Former Smash Mouth lead singer Steve Harwell died Monday at age 56 from acute liver failure. The artist, whose band is best known for the 1999 hit “All Star,” had been in hospice care, according to representative Robert Hayes.
Acute liver failure, also known as fulminant hepatic failure, is a rare but life-threatening condition in which the liver loses function.
In the United States, approximately 2,000 cases are diagnosed each year, according to the Cleveland Clinic.
What causes acute liver failure?
There can be multiple causes of acute liver failure, including an overdose of a common medicine.
Alcohol also plays a role in the health of your liver, though it is more directly a cause ofchronic liver failure, which is more common and develops over a longer period. Multiple news outlets report Harwell hadstruggled with alcoholism.
In some cases of acute liver failure, however, the cause is unknown.
Acute liver failure symptoms
According to the Mayo Clinic, signs and symptoms of acute liver failure include:
Yellowing of skin and eyeballsPain in upper right abdomenSwollen bellyNausea and vomitingDisorientation or confusionFatigueTremors
If you or a loved one suddenly develops a yellowing of the eyes or skin, tenderness in the abdomen or unusual changes in mental state, seek medical attention right away, the clinic advises.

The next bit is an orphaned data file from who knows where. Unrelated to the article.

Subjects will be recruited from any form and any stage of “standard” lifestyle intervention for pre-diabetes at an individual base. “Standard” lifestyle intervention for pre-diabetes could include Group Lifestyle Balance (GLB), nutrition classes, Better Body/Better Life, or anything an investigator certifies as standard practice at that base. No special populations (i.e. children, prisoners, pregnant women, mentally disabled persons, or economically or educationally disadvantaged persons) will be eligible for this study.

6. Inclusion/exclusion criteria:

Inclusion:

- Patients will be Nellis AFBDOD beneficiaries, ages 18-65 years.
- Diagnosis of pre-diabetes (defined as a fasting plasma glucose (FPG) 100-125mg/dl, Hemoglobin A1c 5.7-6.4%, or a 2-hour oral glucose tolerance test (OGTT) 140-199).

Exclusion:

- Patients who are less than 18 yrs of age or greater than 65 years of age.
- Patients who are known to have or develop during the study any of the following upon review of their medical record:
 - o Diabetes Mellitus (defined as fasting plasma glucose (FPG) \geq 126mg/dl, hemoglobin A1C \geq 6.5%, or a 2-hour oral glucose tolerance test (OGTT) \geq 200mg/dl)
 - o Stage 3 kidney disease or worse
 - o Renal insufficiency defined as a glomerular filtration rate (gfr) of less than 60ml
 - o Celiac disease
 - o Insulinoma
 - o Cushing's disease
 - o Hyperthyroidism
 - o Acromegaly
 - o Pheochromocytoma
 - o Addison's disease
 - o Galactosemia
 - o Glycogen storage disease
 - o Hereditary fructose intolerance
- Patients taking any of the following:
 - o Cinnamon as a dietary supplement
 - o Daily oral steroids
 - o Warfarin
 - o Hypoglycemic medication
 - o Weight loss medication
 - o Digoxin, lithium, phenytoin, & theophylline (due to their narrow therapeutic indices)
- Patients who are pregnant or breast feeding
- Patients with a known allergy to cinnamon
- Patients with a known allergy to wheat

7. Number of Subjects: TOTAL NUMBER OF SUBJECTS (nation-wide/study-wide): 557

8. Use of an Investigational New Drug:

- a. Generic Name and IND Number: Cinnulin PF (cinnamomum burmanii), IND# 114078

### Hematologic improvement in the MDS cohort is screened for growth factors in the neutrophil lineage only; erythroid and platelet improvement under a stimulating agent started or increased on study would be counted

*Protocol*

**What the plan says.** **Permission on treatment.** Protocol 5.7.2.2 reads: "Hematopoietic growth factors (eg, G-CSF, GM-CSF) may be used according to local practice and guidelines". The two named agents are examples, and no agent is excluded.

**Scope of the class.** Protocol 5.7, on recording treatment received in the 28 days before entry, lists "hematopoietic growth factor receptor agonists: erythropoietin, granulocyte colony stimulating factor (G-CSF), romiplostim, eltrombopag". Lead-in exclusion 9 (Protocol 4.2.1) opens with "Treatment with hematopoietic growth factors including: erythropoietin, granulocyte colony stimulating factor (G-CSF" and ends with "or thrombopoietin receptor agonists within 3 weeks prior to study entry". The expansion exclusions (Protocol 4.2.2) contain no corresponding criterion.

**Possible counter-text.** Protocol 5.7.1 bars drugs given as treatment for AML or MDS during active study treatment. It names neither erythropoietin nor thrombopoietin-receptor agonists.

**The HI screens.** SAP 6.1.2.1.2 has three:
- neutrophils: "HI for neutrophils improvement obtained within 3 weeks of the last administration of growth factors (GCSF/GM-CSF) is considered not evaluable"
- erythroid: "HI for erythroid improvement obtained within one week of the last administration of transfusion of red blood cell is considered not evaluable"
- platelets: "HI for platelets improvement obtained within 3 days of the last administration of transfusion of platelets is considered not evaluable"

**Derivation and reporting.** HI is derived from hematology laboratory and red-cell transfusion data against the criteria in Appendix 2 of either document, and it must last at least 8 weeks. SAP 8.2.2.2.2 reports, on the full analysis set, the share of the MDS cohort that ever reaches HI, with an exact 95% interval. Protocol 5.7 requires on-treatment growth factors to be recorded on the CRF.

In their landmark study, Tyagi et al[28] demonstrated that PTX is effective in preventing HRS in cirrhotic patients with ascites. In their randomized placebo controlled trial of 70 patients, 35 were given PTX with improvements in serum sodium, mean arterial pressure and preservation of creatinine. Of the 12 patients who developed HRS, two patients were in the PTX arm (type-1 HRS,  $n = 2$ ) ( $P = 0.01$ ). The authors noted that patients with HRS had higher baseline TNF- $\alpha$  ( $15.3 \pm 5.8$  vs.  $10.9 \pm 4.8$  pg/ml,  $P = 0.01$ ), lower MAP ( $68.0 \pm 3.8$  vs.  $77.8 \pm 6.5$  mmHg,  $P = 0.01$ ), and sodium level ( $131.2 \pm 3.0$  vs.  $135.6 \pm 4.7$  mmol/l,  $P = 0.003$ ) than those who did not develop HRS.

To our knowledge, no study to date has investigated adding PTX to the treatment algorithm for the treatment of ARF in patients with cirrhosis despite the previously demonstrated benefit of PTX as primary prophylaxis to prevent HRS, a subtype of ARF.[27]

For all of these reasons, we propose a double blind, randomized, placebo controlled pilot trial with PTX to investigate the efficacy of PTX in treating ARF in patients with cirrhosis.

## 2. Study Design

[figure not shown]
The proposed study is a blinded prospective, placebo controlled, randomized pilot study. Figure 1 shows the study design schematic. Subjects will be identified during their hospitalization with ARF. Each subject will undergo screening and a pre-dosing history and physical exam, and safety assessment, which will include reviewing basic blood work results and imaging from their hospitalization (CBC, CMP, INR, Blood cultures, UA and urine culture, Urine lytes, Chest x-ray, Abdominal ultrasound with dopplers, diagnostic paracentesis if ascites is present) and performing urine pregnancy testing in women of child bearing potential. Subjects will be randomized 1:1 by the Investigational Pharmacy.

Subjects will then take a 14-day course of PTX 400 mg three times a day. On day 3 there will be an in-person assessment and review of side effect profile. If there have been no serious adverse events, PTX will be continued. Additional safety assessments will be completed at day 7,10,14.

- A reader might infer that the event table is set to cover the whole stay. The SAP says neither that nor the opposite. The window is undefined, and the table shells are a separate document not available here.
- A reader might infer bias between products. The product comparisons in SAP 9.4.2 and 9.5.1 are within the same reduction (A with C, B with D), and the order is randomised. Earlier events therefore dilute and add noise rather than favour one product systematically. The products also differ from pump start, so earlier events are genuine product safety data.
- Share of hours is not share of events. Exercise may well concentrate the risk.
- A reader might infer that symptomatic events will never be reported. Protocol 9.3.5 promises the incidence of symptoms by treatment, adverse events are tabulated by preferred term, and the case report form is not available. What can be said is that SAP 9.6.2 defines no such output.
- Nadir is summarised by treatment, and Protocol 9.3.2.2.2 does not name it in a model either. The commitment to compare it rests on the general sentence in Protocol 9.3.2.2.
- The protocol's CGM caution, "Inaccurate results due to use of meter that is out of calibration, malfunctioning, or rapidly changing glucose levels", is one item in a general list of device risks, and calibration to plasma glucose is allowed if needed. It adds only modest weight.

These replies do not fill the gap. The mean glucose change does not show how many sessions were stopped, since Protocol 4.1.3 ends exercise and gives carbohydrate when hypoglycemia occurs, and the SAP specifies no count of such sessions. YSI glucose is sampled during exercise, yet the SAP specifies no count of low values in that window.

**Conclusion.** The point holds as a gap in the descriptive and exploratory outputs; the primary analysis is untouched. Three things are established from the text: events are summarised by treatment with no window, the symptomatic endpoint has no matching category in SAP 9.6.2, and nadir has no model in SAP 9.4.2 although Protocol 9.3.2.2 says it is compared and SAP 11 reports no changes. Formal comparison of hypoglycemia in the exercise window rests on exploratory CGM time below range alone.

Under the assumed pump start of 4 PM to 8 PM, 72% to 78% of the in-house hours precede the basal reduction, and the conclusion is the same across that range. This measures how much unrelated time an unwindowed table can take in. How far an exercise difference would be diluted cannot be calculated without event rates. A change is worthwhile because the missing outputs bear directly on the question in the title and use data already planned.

How is acute liver failure treated?
Treatment for acute liver failure differs based on the underlying cause, the Johns Hopkins website notes, but may include options such as measures to counteract overdoses or medicine to treat underlying conditions. For example, if someone took too much acetaminophen, doctors have medications available to help counter the toxicity.
Sometimes a liver biopsy may be required to help determine the best course of treatment.
While some cases of liver failure can be reversed with treatment, other patients may need a liver transplant to survive.
The Mayo Clinic says you can also reduce your risk of acute liver failure through prevention, including following instructions on medications, reducing alcohol consumption and getting vaccinated for hepatitis A and B.